Answered By: Regan Brumagen
Last Updated: Mar 04, 2017     Views: 105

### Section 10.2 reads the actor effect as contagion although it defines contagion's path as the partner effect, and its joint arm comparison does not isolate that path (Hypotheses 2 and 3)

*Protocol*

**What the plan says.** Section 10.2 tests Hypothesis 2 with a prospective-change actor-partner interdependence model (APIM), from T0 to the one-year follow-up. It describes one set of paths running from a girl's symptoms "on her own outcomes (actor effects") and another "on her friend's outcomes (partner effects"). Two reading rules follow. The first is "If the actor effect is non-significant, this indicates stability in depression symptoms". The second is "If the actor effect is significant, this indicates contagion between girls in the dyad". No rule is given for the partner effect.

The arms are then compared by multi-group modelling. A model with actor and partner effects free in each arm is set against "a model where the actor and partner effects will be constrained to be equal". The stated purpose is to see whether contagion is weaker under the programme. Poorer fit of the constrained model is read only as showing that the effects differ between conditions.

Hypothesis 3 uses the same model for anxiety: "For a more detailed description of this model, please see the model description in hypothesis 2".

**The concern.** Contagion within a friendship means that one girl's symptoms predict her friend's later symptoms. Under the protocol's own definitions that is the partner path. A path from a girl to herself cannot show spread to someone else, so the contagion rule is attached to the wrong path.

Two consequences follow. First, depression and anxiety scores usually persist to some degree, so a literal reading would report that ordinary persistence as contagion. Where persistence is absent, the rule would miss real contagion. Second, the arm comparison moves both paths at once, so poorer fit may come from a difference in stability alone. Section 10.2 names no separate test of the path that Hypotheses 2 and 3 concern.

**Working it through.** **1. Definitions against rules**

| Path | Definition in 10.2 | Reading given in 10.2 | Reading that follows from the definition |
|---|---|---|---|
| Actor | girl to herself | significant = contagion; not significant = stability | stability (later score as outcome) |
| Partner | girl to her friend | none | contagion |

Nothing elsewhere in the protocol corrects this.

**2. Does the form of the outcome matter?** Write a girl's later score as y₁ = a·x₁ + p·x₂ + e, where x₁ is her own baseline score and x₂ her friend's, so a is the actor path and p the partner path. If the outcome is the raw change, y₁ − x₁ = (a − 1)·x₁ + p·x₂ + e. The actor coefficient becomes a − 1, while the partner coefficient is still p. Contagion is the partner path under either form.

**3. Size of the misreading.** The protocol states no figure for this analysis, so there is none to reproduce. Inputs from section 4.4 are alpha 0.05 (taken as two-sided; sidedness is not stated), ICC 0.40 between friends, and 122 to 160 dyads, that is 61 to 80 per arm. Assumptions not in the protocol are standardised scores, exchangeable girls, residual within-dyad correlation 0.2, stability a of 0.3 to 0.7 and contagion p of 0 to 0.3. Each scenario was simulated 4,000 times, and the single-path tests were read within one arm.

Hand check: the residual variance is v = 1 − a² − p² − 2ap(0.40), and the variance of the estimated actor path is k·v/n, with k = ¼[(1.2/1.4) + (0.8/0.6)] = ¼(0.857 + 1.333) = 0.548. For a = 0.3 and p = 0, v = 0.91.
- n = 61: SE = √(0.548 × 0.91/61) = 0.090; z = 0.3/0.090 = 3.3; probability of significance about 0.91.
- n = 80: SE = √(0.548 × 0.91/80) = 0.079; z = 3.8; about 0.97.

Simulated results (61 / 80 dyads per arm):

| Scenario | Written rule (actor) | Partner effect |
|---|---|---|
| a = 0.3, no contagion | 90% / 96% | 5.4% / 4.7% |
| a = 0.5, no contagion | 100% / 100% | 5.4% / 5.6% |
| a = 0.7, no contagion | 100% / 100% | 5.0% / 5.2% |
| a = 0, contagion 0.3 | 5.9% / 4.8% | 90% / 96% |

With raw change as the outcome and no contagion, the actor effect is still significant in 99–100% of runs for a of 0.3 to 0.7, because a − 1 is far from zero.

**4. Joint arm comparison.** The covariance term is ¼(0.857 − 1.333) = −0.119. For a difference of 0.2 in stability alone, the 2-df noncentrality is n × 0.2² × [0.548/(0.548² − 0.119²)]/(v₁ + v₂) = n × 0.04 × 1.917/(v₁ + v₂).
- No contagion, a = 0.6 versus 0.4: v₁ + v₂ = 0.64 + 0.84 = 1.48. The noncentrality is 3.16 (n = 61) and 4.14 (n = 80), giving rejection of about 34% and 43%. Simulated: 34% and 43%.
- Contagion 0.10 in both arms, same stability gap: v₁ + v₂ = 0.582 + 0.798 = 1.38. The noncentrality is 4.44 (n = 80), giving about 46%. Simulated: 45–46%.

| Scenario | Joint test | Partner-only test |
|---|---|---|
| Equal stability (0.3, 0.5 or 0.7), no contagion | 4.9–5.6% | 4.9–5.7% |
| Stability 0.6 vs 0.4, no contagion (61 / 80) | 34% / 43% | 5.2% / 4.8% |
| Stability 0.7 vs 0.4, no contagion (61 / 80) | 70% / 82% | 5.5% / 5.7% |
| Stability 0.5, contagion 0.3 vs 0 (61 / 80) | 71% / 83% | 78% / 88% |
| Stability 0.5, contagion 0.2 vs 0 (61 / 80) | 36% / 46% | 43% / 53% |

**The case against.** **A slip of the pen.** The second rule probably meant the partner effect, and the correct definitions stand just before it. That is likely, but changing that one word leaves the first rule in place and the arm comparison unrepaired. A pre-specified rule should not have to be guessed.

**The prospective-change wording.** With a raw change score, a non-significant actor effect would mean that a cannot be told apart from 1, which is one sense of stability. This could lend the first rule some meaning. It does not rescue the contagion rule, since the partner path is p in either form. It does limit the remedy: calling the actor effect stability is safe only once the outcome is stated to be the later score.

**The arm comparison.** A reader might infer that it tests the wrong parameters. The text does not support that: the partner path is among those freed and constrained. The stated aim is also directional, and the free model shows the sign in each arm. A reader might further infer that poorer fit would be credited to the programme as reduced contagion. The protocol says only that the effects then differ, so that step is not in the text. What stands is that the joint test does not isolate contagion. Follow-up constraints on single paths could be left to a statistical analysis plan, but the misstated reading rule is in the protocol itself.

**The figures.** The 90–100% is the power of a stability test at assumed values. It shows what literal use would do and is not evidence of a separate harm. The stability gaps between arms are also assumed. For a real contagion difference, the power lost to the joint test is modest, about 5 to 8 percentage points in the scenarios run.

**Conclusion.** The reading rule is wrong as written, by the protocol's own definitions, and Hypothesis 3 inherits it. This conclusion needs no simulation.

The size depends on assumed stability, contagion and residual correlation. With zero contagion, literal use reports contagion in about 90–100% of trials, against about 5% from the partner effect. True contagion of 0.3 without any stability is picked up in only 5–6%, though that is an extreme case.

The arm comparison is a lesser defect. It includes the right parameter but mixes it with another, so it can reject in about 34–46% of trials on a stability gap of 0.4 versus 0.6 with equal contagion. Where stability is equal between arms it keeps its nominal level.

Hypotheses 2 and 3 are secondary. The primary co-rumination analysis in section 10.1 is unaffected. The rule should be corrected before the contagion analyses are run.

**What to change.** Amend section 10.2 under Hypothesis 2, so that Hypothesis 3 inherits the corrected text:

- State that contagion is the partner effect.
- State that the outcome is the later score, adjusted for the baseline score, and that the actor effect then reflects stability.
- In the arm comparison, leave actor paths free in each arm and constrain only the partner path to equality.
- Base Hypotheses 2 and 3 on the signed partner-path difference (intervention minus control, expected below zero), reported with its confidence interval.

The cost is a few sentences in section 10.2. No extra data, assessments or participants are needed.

Most Pyrex baking ware is not intended to be used on today’s stovetops. At one time, Corning Glass Works made teapots and other products that could be placed on a burner, but they might break if the water boiled away. According to Margaret B. W. Graham in Corning and the Craft of Innovation (Oxford University Press, 2001), p. 376, the "Pyrex line capable of stovetop use...was threatened by the advent of hotter stoves in the 1960s and 1970s." In the American market, "the domestic consumer business [was] still focused on the high-prestige, high-margin ovenware, Corning Ware, [so] a transparent version held little appeal. The French, however, did less cooking in the oven and much more on the top of the stove. The French consumer business needed something that was both more durable than Pyrex and, ideally, cheaper than Corning Ware." Corning Inc. developed a product called "Visions" and brought it to market in 1980. "Visions" is made of transparent glass ceramic and was sold in France, America and other countries in the 1980s to early 1990s. People liked the see-through pots and pans made of glass-ceramics tinted amber or deep purple. Today, "Visions" is popular on e-Bay -- you can find many examples being sold there. In the 1970s Corning introduced "The Counter That Cooks" a rangetop surface made of Pyroceram (glass-ceramics) -- together with glass ceramic pots and pans made to cook food on this flat surface. Corning Inc. no longer makes consumer products (kitchenware/pots & pans). The business was sold to World Kitchen. You can check their website for more information about current kitchen products made of glass or glass-ceramics: http://www.worldkitchen.com/ To make a glass ceramic, the glass is partly crystallizing the glass. Almost any glass formulation can be treated so it crystallizes. The process strengthens glass considerably.  Bruce Adam's book, All About Glass explains the glass-ceramic process in more detail. I attached a bibliography of resources for glass ceramics as well. (I did not update the websites listed) I am not aware of other glass companies making stovetop products. You may wish to try an internet search.